Colin Clarke revels in the responsiveness of Yamaha’s new Clavinova 700 Series Grand tour
A joy to play: Yamaha’s CLP-765GP Clavinova
Yamaha recently launched their CLP-700 Series of Clavinovas, an extension of their already successful line of digital pianos. Describing the 700 Series as ‘exquisite’, Yamaha’s marketing materials claim that the instruments offer ‘a maximum of natural playability’. There are six new models in the 700 Series, including four uprights (CLP-735, 745, 775 and 785) and two grand piano style instruments (CLP-765GP and 795GP). All boast new fortepiano sounds as well as several piano ‘voices’. Mozart and Chopin fortepianos have been created by sampling Walther and Pleyel fortepianos, while the CLP-785
apparently adds a Scarlatti (sampled from a Cristofori) and a Beethoven (Broadwood). Voice selection, along with much else, is controlled via a keypad in the piano cheek. Modern grand piano settings familiar from previous Clavinova models are present too: the Yamaha CFX and Bösendorfer Imperial.
Testing took place at Yamaha’s flagship showroom in central London, using both high-end headphones and the natural acoustic of the shop floor. The models available were the CLP-735, 745, 775 and 765GP. All models include Yamaha’s GrandTouch action, replicating the feel of a real grand piano with subtle variations across the range. Nuances of finger touch are converted into sound via the Real Grand Expression 2 (RGE2) system, while Virtual Resonance Modeling (VRM) imitates damper, string and Aliquot resonances. Binaural sampling has also been used to create a satisfying experience with headphones.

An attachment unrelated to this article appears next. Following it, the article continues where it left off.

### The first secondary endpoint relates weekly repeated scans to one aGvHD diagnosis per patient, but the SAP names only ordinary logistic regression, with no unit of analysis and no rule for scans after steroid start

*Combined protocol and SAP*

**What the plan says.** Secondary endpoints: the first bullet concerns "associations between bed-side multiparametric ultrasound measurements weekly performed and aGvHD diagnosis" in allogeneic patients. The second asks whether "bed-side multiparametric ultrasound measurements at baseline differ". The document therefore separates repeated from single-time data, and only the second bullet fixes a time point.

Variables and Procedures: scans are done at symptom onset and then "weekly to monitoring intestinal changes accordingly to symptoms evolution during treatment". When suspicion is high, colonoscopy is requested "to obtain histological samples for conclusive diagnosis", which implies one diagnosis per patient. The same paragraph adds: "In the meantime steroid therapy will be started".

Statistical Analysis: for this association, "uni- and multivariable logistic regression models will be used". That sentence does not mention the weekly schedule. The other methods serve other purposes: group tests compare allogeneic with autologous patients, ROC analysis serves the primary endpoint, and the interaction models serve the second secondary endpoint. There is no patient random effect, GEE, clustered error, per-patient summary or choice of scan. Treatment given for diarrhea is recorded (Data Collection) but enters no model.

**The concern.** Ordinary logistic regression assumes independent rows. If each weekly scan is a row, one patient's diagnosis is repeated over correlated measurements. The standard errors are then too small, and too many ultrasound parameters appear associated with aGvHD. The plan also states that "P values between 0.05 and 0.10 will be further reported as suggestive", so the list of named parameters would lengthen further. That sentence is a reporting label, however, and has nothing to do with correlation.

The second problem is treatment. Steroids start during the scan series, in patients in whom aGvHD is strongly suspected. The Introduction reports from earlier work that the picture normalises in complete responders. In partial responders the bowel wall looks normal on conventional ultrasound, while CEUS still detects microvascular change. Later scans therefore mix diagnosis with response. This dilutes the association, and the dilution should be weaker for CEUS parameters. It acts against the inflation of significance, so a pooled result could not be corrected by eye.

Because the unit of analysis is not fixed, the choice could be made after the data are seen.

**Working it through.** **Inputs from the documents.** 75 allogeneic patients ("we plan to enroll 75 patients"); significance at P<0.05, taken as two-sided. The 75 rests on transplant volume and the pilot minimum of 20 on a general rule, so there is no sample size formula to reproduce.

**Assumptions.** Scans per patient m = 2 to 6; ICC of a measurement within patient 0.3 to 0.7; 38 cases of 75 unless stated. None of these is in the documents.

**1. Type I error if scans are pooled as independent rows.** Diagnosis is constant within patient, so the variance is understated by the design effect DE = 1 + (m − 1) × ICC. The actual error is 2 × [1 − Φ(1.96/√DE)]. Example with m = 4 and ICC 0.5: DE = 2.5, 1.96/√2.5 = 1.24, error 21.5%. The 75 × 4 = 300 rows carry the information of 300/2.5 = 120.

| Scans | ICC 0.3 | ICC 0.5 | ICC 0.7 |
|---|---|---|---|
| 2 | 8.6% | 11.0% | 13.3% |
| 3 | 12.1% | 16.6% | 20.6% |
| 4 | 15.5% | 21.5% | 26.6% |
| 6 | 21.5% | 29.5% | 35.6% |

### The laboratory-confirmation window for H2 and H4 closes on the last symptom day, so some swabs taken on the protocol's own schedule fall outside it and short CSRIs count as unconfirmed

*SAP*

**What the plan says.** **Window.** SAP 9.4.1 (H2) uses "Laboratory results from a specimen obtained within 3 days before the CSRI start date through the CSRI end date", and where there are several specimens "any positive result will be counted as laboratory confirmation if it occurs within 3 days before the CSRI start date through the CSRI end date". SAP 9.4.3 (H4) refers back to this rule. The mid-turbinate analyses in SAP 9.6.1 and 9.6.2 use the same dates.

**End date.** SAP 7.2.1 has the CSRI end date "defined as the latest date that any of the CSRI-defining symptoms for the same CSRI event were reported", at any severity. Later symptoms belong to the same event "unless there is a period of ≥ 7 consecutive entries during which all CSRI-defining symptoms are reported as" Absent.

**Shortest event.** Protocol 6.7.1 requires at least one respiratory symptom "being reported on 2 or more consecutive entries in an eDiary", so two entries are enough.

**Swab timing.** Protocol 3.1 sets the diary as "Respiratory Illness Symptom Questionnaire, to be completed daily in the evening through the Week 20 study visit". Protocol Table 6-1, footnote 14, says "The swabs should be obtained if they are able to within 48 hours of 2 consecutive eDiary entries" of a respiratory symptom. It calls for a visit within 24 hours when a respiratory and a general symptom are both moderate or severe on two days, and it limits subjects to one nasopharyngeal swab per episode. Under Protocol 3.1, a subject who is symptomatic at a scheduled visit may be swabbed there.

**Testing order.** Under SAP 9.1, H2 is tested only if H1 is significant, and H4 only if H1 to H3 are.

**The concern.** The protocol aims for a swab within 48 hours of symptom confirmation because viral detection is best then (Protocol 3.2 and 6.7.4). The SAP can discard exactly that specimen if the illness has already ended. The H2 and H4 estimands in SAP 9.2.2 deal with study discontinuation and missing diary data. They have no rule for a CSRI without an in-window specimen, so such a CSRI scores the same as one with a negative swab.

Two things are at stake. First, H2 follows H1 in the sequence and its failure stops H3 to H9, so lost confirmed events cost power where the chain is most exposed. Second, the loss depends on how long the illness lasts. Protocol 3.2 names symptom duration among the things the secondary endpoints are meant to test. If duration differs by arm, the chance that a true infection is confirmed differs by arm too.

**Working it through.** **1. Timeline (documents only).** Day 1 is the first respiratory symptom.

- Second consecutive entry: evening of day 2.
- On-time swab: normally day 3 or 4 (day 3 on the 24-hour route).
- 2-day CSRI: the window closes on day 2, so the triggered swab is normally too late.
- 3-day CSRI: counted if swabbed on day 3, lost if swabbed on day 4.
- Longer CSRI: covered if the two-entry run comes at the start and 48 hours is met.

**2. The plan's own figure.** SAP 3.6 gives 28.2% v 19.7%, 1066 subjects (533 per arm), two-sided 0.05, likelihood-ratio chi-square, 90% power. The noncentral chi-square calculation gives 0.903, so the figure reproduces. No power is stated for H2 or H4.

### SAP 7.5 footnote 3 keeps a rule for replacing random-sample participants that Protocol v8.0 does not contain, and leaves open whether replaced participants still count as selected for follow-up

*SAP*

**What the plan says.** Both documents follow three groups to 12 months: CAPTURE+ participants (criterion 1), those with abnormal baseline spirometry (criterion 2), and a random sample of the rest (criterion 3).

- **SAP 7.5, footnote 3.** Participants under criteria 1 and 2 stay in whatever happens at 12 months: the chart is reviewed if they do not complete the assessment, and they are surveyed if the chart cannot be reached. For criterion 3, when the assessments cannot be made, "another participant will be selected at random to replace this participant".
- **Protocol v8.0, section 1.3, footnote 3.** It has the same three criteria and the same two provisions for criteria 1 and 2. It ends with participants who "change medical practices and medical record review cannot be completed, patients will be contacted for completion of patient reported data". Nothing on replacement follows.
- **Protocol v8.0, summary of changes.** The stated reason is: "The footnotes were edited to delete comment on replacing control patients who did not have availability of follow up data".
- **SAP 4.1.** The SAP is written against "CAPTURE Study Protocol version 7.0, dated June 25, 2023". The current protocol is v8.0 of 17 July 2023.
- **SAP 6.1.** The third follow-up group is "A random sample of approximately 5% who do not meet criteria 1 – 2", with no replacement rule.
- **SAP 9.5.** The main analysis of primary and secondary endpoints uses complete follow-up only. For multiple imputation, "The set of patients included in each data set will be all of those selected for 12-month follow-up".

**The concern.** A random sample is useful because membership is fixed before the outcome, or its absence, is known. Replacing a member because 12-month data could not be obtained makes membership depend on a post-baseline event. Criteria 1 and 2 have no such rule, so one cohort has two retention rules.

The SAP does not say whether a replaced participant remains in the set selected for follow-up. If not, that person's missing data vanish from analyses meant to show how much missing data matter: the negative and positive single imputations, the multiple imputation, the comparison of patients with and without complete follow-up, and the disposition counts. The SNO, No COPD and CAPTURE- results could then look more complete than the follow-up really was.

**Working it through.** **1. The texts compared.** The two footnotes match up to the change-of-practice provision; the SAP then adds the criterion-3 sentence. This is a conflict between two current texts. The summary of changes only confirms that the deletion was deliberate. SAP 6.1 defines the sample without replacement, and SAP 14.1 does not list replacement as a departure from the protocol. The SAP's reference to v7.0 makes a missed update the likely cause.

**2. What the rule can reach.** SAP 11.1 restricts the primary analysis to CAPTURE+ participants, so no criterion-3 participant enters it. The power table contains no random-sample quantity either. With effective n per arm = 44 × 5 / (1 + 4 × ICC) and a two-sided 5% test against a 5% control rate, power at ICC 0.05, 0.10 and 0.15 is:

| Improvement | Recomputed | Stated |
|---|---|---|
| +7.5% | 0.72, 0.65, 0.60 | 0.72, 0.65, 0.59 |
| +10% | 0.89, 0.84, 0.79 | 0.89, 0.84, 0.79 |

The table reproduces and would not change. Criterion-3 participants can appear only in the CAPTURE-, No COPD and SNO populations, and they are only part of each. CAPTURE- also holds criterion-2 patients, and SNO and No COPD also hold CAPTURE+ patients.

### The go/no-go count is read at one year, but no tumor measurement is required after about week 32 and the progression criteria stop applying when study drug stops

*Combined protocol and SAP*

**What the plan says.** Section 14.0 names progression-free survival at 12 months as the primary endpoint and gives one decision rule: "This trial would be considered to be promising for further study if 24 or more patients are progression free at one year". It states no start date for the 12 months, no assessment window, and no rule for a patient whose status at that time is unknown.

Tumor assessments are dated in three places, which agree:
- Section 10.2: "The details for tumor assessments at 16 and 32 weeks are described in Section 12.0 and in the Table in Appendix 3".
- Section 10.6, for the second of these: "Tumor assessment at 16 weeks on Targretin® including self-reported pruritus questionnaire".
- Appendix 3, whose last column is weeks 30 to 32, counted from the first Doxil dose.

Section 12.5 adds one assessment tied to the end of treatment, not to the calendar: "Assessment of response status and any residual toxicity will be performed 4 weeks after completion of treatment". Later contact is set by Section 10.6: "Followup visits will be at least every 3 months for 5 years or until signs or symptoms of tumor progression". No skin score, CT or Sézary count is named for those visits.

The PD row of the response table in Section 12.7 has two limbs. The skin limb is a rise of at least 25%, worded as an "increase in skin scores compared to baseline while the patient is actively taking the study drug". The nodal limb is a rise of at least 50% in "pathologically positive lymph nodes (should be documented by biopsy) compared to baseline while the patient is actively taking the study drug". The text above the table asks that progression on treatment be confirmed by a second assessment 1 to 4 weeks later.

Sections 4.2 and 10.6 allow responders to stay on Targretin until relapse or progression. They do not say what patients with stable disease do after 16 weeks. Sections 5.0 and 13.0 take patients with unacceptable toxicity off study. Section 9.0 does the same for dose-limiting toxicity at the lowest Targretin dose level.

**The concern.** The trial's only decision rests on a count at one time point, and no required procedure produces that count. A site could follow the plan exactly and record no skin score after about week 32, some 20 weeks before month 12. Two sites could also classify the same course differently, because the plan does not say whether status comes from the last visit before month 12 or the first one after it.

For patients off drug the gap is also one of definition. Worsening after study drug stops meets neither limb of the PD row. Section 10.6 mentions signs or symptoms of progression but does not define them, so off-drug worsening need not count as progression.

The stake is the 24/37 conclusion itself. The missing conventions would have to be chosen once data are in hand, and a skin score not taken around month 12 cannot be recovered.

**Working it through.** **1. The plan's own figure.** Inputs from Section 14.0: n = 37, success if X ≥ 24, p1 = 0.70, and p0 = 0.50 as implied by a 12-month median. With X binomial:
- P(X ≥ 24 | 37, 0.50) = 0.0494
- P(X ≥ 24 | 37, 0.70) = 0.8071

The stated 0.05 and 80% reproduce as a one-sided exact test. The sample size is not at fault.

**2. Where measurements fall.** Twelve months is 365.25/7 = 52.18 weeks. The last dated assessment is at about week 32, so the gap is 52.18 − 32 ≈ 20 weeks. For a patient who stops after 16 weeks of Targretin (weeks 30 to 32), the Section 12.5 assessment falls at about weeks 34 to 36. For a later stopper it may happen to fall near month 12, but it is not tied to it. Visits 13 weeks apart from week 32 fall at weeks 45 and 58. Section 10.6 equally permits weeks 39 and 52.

In line with Yamaha’s high-tech credentials, a sleek app for smartphones (Smart Pianist)
offers extended functionality,
including the ability to stream music: 50 Popular items ( featuring music from ABBA to Eric Clapton and Michael Jackson) and 50
Classics, subdivided into Original Compositions, Duets and Arrangements plus User Songs of your choice. Selected tracks can be heard through the piano’s speakers for you to play along.
Trying these instruments in the Yamaha showroom was a joy. My repertoire list ran the gamut from Bach’s Italian Concerto through Beethoven variations, Chopin miniatures and Debussy Préludes to pieces from Editions Musica Ferrum’s 250 Piano Pieces for Beethoven and Sadie Harrison’s Par-feshanyi-ye ‘eshq (Six Pieces after Bidel) – the last of which is a fine test of tremolos and resonance. Prices given are those at the
80 International Piano Guide to Instruments & Accessories www.international-piano.com